35 Spooky Travel Destinations Around The World

35 Spooky Travel Destinations Around The World | HuffPost Life

When booking a vacation, many people seek out fun and relaxing destinations. But for others, it’s all about the spook factor.

Many eerie sites have become popular tourist spots ― from hotels with grisly histories to abandoned ghost towns to chapels decorated with thousands of human bones.

In honor of Halloween season, we’ve rounded up 35 spooky travel destinations around the world.

The Stanley Hotel

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The historic Stanley Hotel in Estes Park, Colorado, was the inspiration for the Overlook Hotel in Stephen King’s “The Shining” and also served as a filming location for its miniseries adaptation. Today, the hotel offers a few different tours, including one that introduces visitors to “the ‘active’ phenomena and spirit folklore surrounding our 100+ year old hotel.”

Bran Castle

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Also known as “Dracula’s Castle,” Bran Castle in Romania is a popular tourist attraction for fans of Bram Stoker’s famous novel, though the historical connection between the site and book is questionable. A few hours away is Poenari Castle, the home of Vlad the Impaler.

Sleepy Hollow

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Washington Irving made this village in Westchester County, New York, famous with “The Legend of Sleepy Hollow” — a short story about a mythical “Headless Horseman.” Irving is buried in Sleepy Hollow Cemetery. To this day, some consider the village to be haunted.

Catacombs of Paris

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Built over 200 years ago, the Catacombs of Paris hold the bones of millions of Frenchmen, making for an eerie underground tourist attraction.

Lizzie Borden House

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Located at 230 Second Street in Fall River, Massachusetts, the Borden house is where Lizzie Borden famously murdered her father and stepmother with an axe in 1892. Since 1996, it’s been a bed and breakfast and museum operating daily tours.

The Island of Dolls

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According to legend, the sole occupant of the Island of Dolls (in the canals of Xochimilco in Mexico City) hung up old dolls to ward off the spirit of a girl who drowned in the water.

The Gates of Hell

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The Darvaza gas crater — also known as the Door to Hell or the Gates of Hell — was created in 1971 after a mishap with Soviet scientists’ drilling platform caused the ground to collapse. The crater was set on fire to prevent the spread of poisonous gas, creating this scary tourist attraction.

The Ancient Ram Inn

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The Ancient Ram Inn in Wotton-under-Edge, Gloucestershire, is one of England’s most haunted establishments and a popular destination for ghost enthusiasts.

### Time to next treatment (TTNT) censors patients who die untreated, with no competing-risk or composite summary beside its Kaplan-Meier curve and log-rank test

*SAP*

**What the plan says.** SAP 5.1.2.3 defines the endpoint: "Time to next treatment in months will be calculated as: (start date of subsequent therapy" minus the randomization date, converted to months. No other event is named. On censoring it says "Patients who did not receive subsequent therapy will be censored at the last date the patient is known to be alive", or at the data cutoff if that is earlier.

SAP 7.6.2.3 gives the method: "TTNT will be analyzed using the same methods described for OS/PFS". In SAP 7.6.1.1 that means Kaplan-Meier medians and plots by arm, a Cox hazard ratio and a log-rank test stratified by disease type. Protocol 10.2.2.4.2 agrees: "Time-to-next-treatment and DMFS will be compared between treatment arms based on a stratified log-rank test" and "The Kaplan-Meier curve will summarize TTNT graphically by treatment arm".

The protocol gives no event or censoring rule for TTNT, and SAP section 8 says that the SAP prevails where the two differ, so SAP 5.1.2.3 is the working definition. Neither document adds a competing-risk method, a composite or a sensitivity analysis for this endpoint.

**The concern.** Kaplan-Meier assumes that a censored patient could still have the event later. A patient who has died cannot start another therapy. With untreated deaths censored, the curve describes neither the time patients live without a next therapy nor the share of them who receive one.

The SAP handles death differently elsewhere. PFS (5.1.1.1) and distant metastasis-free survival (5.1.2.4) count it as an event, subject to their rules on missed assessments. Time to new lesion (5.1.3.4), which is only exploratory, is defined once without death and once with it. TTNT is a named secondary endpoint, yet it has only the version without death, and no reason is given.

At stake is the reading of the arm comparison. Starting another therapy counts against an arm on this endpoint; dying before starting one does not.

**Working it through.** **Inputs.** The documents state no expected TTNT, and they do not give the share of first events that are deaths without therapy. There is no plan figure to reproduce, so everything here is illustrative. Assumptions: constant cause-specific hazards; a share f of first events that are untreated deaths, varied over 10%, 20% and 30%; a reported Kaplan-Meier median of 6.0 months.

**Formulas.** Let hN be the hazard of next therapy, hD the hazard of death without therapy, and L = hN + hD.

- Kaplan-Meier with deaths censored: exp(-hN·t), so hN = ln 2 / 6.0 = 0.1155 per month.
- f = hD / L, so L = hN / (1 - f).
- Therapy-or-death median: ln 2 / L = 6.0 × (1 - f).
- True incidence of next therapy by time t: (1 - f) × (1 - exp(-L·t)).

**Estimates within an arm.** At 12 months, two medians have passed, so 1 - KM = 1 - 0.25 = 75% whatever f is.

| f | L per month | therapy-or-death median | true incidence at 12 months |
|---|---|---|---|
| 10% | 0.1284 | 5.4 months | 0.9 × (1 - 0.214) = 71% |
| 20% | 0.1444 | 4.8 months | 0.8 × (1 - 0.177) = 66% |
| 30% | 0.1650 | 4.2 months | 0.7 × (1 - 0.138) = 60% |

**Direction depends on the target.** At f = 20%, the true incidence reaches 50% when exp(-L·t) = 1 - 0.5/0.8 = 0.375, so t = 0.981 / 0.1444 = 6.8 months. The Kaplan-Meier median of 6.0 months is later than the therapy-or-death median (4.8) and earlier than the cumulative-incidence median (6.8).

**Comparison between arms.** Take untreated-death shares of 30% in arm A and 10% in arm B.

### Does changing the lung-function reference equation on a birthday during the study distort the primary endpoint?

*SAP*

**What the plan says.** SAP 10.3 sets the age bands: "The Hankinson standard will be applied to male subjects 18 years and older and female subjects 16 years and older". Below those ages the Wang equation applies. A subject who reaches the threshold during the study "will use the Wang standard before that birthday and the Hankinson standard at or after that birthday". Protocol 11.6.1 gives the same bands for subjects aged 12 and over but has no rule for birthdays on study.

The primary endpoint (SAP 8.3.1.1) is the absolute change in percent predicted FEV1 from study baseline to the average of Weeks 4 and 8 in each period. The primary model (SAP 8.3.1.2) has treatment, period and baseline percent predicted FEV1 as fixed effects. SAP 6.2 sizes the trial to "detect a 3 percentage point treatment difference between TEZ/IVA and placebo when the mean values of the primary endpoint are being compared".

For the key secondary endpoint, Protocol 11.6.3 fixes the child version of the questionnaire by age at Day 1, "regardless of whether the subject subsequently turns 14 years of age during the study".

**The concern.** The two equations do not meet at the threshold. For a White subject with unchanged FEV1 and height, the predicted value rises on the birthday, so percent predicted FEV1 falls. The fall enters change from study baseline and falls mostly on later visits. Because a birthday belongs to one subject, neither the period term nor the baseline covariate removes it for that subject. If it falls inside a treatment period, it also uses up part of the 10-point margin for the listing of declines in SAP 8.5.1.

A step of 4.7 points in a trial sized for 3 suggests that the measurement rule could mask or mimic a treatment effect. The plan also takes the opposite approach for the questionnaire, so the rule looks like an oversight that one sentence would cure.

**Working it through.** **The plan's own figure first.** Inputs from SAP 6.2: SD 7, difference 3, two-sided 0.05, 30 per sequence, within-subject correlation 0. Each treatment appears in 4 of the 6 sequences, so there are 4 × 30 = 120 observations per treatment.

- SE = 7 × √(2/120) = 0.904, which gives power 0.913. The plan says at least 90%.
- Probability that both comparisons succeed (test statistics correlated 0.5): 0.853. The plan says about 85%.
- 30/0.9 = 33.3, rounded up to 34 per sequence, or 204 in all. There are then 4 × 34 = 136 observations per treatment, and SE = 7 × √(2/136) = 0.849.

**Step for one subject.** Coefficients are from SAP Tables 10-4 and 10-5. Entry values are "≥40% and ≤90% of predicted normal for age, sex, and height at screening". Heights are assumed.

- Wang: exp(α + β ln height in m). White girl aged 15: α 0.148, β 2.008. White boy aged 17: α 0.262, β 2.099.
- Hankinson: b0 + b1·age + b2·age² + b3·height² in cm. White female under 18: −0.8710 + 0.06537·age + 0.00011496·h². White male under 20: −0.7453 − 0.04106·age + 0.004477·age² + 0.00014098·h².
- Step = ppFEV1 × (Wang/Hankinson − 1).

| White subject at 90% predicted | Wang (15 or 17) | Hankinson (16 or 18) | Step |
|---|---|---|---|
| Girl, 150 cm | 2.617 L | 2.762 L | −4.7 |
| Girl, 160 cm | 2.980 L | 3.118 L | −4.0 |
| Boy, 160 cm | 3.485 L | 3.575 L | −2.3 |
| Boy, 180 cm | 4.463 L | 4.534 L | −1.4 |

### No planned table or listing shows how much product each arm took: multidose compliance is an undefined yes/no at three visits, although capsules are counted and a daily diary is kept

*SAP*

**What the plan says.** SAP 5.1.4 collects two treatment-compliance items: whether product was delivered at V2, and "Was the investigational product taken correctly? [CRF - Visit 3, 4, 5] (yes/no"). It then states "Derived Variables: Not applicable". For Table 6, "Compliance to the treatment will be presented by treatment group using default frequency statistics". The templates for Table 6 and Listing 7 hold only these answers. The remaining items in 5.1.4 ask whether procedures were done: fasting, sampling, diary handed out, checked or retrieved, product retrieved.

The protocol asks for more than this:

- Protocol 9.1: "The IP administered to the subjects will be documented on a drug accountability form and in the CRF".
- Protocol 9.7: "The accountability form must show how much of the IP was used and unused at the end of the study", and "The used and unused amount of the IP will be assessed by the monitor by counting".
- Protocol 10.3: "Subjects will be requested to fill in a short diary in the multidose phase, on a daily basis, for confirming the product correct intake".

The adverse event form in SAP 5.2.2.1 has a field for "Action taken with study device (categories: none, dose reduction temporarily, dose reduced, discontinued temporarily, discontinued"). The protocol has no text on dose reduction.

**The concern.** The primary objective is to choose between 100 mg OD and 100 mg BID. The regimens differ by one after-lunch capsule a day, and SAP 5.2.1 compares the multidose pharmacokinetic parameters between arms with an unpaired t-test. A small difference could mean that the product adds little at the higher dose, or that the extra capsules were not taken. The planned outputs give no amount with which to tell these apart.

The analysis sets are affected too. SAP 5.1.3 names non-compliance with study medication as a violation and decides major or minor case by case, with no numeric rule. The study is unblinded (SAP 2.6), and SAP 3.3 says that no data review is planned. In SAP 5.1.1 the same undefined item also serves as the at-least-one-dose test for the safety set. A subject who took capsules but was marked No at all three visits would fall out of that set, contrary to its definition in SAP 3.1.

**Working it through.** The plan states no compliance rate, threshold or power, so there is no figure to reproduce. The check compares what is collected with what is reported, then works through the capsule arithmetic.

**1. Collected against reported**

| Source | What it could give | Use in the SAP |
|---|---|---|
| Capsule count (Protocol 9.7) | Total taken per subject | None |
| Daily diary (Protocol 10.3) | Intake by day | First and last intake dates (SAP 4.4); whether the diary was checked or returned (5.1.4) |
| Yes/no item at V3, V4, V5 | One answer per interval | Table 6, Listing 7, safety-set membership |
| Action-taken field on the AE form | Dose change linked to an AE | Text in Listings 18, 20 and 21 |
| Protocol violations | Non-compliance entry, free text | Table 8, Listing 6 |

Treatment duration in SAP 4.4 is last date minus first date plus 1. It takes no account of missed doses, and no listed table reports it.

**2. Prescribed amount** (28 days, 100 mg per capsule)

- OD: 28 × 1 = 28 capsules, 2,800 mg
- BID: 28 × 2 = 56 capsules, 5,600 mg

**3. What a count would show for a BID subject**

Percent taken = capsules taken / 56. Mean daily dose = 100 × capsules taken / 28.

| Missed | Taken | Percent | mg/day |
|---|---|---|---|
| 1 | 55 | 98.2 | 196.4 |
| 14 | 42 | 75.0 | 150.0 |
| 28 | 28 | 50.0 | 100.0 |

Museum of Death

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The Museum of Death in Los Angeles has a room dedicated to local murders like the Black Dahlia story and Manson family killings. There’s also a location in New Orleans.

Loch Ness

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Loch Ness in the Scottish Highlands is best known for the supposed sightings of the Loch Ness Monster, AKA “Nessie.” Visitors can learn about the history of the creature and even take Nessie-hunting boat trips.

The Capuchin Catacombs of Palermo

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The Capuchin Catacombs of Palermo on the island of Sicily contain the mummified bodies of thousands of friars, as well as influential residents.

Salem

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Salem’s history as the location of the infamous witch trials of 1692 plays a significant role in its culture to this day. The Massachusetts city offers many Halloween events and spooky tours year round.

Dargavs

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The mountainous Republic of North Ossetia–Alania in Russia contains one of the country’s most mysterious sites. The necropolis of Dargavs — AKA the City of the Dead — contains almost 100 stone crypts dating back to the 16th century, though some claim there are even ones. These structures were built to house the dead and their belongings.

The Siriraj Medical Museum

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The Siriraj Medical Museum in Bangkok, Thailand, displays a number of eerie artifacts, including the mummified corpse of an infamous serial killer and grisly crime scene evidence.

Jerome Ghost Town

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Jerome, Arizona, was a mining town that saw its population diminish after operations ended in the mid-20th century. Today, multiple companies offer “ghost town” tours.